While fighting the new virus, people seem to have got obsessed with toilet paper. However, hoarding toilet paper is nothing new. In 1973 and in 2013 the USA and Venezuela had already gone through similar situations, due to rumors spreading and a drop in production.
Even though the US has been mass-producing toilet paper since the late 1800s, people still seem to have an issue with this very product and, therefore, buy it in huge quantities, especially during pandemic times.
This is known as 'zero risk bias' by risk experts and it describes a person's behavior when trying to eliminate a superficial risk entirely rather than just reducing a big risk, everything in order to feel safer.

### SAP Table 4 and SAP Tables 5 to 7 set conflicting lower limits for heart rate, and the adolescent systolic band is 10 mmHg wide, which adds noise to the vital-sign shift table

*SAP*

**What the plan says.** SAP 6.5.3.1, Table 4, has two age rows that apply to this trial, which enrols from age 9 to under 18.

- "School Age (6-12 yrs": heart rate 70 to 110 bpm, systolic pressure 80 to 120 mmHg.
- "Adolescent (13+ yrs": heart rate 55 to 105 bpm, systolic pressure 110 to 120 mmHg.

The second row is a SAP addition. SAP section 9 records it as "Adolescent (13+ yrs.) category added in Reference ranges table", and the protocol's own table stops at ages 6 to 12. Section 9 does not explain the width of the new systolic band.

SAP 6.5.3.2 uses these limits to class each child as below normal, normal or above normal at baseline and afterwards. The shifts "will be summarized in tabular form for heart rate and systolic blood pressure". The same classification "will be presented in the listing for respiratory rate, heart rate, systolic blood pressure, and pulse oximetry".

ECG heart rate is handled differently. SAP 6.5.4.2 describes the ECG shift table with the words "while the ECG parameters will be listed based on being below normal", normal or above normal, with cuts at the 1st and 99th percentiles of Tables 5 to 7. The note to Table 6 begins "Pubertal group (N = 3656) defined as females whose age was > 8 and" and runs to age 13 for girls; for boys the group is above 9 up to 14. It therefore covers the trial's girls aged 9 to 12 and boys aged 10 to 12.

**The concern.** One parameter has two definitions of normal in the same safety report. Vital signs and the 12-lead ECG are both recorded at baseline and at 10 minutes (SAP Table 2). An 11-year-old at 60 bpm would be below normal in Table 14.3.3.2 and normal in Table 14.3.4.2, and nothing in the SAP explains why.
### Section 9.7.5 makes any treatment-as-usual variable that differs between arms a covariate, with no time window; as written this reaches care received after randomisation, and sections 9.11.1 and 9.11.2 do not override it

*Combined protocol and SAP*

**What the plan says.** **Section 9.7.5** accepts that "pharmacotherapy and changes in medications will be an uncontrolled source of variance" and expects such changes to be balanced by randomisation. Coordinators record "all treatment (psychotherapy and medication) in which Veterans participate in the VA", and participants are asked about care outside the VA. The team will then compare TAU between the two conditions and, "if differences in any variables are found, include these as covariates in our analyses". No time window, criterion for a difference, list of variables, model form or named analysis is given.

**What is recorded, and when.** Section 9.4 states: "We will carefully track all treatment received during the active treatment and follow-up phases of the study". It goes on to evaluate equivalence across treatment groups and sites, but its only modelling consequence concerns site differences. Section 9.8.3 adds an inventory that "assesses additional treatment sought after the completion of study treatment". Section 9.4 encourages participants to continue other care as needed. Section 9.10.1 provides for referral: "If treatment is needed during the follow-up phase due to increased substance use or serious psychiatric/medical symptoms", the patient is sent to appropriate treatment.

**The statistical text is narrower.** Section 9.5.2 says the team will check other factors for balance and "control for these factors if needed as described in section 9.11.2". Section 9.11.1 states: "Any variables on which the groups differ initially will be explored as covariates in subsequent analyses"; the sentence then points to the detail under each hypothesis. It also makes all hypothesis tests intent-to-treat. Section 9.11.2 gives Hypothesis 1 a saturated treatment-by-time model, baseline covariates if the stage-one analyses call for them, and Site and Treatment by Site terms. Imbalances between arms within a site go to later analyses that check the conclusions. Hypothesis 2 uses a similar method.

While we are all facing the biggest challenge of our life, the 2020 pandemic, our behaviors are slowly starting to change. For instance, hoarding toilet paper is not something common, at least not in modern societies. Still, it is happening worldwide these days.
Among the most efficient ways to handle shortages of any kind, shops could introduce rationing certain products or even individuals could try and convince each other that there is no real need to hoard staff, such as toilet paper, as we are not talking about unlimited resources here.
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